The Truth, The Whole Truth, And, Um . . .

August 14, 1994|By Mike Gluck

"Veritas Vos Liberabit."

The truth shall set you free. So goes the motto of the Johns Hopkins University. I'll admit that I was impressed when I first moved onto the campus just three years ago. But it wasn't long before I realized that the concepts of "truth" and "freshman in college" don't go together nearly as well as, say, "no Friday classess" and "keg party on Thursday."

For while the truth may have set me free, it would have made my parents' hair turn gray. The truth is that parents don't want to know the truth about what their sons and daughters are doing while away at school.

A few weeks from now, thousands of moms and dads will pack up the minivan and drive their perfect sons and daughters to a campus that looks just like it did in the glossy brochure. Mom will find her child's resident adviser, the person in charge of keeping the dorms from turning into something out of "Animal House," and will ask that person to take care of her baby. Mom simply cannot understand how the child for whose benefit she spent 57 hours in the delivery room is the same child who is now starting college, since wasn't it only yesterday that Junior was standing at the bus stop, waiting with his lunchbox on the first day of kindergarten?

The resident adviser will nod his head, as he has been paid to do, and will reassure Mom that, while college may be fun at times, the first priority is always education. Resident advisers get paid a lot to say this.

Meanwhile, Dad, trying to appear at least slightly more &r composed than Mom, will pull his kid aside and slip him or her 20 bucks ("You know, for pizza or something"). Then, while keeping the obligatory fatherly hand on his offspring's shoulder, Dad will implore said offspring to study hard and stay out of trouble. Dads do this. Trust me.

The truth changes, however, approximately 10 seconds after the final minivan drives off into the sunset. I cannot say exactly how it changes, as I would rather not give my parents a nervous breakdown before they have chance to pay off my student loans. However, I will offer some advice for you moms and dads who are sending children off to college for the first time.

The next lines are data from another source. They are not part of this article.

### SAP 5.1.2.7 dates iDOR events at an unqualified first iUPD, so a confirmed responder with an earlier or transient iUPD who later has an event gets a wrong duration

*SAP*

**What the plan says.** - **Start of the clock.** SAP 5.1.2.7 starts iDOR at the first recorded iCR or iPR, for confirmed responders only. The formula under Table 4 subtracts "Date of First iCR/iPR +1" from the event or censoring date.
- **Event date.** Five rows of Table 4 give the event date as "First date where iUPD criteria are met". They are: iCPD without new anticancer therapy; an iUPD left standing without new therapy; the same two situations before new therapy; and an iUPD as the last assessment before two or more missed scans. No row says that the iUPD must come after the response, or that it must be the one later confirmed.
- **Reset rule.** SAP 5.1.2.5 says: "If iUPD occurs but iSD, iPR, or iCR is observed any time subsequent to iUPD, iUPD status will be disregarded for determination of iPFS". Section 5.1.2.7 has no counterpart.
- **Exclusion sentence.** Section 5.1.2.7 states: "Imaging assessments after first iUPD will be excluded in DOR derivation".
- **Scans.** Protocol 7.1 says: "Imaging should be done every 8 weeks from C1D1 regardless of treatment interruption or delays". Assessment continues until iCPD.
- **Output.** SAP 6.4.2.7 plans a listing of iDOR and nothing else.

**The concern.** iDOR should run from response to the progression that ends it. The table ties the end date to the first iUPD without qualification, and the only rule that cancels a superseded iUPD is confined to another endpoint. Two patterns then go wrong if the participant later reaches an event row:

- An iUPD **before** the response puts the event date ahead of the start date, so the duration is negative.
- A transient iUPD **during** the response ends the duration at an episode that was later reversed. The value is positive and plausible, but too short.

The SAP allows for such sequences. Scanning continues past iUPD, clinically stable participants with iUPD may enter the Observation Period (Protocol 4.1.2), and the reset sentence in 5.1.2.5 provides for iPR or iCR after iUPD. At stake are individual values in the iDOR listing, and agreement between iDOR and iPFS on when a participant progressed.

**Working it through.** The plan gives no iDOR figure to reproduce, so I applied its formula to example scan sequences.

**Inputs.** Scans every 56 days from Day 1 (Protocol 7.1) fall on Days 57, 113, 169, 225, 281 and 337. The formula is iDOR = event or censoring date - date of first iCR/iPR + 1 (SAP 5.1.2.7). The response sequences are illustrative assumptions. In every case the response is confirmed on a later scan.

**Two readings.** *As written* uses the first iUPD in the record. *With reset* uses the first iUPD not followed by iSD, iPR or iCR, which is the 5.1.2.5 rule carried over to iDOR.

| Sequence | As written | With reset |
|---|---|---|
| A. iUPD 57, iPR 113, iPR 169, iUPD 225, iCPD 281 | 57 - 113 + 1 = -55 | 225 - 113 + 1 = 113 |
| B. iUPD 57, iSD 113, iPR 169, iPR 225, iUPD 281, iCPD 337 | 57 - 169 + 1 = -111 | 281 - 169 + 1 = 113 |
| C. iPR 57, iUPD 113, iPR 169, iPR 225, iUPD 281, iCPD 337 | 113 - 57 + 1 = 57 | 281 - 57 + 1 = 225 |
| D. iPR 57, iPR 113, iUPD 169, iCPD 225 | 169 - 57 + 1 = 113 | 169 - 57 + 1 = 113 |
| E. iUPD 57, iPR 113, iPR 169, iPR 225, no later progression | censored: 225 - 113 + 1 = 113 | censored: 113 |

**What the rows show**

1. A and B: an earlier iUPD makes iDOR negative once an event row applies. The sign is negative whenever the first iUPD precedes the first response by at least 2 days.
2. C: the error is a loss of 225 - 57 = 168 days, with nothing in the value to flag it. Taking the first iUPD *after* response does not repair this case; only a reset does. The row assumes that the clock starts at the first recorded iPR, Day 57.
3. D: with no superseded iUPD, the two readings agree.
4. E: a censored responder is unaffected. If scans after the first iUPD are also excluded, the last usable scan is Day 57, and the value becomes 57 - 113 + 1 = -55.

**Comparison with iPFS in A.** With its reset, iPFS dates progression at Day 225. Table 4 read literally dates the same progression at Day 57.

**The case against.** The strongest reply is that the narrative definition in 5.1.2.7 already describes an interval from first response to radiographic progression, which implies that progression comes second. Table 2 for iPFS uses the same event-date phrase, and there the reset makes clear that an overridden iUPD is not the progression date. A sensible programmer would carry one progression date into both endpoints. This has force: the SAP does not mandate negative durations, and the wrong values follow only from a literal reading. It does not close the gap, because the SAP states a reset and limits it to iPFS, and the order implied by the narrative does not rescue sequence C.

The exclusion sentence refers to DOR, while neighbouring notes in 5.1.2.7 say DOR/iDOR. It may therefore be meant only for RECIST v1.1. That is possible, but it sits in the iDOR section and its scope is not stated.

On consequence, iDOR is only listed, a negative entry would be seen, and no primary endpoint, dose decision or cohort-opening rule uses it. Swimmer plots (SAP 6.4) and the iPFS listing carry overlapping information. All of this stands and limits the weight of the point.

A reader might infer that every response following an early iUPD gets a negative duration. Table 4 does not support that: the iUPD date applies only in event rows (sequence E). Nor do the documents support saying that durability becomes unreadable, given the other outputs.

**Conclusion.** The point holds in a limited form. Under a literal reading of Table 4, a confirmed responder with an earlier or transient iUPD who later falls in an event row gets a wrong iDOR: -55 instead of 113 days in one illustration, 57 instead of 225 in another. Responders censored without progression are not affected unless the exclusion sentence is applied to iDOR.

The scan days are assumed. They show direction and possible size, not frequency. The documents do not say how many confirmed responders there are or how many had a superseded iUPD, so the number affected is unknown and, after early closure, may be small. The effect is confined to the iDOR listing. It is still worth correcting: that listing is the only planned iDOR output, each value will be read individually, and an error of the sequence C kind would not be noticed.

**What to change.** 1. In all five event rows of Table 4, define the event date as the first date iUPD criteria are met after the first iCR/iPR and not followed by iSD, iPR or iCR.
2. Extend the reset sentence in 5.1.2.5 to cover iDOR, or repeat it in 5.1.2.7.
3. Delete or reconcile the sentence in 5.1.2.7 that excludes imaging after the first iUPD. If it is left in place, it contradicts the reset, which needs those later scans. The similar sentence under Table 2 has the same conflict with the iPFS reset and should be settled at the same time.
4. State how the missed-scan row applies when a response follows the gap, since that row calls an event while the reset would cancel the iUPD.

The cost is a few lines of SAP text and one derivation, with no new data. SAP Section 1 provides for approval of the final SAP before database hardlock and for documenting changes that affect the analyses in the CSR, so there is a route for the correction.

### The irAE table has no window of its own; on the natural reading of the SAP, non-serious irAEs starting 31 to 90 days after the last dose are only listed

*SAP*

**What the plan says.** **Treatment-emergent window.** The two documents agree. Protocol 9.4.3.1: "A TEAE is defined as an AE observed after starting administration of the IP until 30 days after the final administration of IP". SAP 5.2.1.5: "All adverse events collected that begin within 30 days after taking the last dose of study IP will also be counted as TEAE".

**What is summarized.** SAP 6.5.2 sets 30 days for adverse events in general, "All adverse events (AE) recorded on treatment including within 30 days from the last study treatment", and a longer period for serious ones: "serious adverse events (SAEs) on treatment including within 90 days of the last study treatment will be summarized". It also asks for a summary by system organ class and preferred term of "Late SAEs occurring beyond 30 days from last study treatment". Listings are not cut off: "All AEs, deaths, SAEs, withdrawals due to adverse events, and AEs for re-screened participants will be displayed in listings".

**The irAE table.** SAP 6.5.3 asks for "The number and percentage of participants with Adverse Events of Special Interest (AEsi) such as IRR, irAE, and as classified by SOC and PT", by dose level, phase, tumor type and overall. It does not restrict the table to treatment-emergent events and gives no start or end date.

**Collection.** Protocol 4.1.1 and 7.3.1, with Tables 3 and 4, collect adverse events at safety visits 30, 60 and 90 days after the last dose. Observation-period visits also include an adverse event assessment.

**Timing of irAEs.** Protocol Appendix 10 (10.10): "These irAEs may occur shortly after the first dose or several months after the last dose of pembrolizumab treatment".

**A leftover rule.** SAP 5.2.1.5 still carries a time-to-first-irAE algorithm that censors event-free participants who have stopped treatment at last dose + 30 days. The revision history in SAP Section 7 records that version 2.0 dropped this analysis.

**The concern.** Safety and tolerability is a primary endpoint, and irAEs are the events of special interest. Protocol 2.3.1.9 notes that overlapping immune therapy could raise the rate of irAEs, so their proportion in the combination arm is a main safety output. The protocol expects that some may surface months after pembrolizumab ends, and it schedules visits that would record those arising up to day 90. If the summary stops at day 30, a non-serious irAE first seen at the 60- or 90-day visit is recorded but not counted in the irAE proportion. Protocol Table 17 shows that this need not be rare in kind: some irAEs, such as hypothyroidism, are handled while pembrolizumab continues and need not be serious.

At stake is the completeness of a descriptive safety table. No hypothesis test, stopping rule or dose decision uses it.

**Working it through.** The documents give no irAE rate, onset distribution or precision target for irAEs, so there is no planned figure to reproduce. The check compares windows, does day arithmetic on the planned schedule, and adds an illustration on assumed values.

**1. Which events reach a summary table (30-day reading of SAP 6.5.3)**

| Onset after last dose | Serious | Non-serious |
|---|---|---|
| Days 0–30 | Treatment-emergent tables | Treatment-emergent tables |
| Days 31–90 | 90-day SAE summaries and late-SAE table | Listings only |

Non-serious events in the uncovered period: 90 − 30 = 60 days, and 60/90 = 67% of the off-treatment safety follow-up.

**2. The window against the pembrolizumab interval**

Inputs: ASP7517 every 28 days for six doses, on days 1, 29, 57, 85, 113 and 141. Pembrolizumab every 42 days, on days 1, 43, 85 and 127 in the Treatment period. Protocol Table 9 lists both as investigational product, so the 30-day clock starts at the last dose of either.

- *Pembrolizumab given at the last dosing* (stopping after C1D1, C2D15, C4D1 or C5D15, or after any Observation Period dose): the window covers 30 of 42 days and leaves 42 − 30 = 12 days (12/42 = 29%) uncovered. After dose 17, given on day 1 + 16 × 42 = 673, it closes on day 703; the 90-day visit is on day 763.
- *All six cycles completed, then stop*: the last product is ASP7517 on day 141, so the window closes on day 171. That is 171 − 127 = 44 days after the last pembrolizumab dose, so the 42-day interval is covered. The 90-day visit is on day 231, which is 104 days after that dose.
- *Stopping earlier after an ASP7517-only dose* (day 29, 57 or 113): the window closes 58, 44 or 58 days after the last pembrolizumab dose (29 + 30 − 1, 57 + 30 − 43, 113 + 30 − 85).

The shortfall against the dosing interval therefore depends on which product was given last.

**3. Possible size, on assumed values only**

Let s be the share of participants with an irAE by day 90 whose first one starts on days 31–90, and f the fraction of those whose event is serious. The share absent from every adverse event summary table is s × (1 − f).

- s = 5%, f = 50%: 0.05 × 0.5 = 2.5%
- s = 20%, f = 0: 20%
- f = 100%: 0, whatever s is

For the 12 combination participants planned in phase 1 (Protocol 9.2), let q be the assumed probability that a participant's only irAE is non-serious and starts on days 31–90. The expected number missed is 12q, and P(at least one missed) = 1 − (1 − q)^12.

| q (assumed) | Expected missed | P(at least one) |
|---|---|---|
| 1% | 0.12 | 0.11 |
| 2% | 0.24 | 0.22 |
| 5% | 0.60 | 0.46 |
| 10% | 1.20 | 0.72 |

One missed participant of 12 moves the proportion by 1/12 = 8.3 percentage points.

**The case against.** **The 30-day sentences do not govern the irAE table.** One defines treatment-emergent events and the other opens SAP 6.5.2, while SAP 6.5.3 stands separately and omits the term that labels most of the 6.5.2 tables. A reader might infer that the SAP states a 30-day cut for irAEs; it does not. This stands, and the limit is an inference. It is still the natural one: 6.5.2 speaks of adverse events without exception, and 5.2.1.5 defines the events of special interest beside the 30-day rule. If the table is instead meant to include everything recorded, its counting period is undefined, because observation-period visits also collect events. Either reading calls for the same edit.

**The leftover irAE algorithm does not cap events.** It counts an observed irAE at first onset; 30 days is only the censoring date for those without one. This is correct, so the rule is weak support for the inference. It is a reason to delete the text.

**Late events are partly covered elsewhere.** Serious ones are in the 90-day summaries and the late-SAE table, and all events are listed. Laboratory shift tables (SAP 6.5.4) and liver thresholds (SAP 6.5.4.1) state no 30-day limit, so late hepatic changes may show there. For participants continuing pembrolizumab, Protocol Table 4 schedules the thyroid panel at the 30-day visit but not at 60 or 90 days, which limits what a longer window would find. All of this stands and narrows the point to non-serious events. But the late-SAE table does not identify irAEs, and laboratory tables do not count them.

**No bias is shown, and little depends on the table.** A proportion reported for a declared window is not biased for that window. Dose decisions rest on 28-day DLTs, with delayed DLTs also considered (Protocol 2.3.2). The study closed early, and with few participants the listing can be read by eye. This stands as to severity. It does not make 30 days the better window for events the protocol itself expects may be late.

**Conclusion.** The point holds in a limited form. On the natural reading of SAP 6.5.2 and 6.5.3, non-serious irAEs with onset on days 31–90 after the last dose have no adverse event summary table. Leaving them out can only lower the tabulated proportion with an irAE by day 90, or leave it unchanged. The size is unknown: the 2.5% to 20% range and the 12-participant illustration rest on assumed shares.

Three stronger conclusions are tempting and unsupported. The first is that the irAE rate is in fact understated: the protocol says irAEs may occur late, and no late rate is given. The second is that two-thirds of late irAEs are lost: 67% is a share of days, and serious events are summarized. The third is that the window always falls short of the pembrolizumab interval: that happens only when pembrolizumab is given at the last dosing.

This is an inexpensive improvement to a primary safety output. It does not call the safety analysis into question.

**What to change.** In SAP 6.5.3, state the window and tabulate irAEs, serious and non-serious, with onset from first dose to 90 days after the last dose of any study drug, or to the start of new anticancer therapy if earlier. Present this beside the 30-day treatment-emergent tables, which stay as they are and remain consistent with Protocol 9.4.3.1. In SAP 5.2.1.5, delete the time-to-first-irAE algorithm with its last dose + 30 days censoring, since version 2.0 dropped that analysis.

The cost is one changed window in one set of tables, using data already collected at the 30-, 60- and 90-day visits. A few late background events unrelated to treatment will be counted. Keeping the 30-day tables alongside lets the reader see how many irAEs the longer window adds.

First of all, while you may miss your son/daughter terribly while he/she is away at school, please keep in mind that he/she does not miss you. A son misses home in that he misses having his laundry done and meals cooked for him. He does not miss you.

Daughters are no different. If your daughter says she misses you, it means she needs money. If she says she really can't stand being at school and wishes she could be home because she misses you more than she can say, it means the guy next door -- the one she has a crush on -- lost 40 bucks in the weekly poker game and asked her for a loan so he would have enough to tip the Domino's delivery guy.

Since we're on the subject of money, if your child ever happens to make a direct request for money, do not ask why. Because if you do, you're likely to get a response such as, "Well, it depends. How much is bail in Iowa?" This is a joke, of course, since they usually don't even set bail unless you commit a felony, at which point your son or daughter knows to bypass you and go directly to his or her grandparents, who are somewhat hard of hearing and also tend to be more sympathetic than you when legal matters are concerned.

As a parent, you will probably find yourself wondering why your son or daughter rarely calls home. But the question you should be asking concerns the exception to the rule; namely, why your child does call home, often at seemingly random intervals.

Let me start by telling you that there is nothing random about a college student's calls to Mom and Dad. Your son or daughter may not call often, but be aware that a freshman plans to call home in the same way that the Allies planned D-Day.

For example, suppose your child decides to have a few close friends over for a small get-together on a Friday night. Now, what would happen if you decided to call your son or daughter during this important social event? Perhaps you would hear voices in the background. Loud, slurred voices saying things such as "Who finished the tequila?" and "Boy, am I glad my parents can't see me now!" You might begin to think that the headache your child complained about last weekend wasn't really from studying. And you would start to worry. And your child does not want you to worry.

Which is why, when the party is on Friday, the smart student calls home on Thursday. In military terms, this is known as a preemptive strike. Don't expect a long call -- your child will probably stay on the line just long enough to let you know he is doing well. Of course, he won't let you know what he's doing well. Then again, you probably don't want to know.

In the end, it's best to let the truth set your sons and daughters free. Let them have their motto. Their day in the sun. Or in the dean's office.

If you really feel left out, perhaps I can suggest a motto that you can follow. It's a saying that has served my mom and dad well through many miles in the minivan and more than a few collect phone calls. It's the rallying cry for parents of college students nationwide. Learn it now and learn it well.

"Ignorance is bliss."

MIKE GLUCK, a senior at Johns Hopkins University, is Sun Magazine's summer intern.

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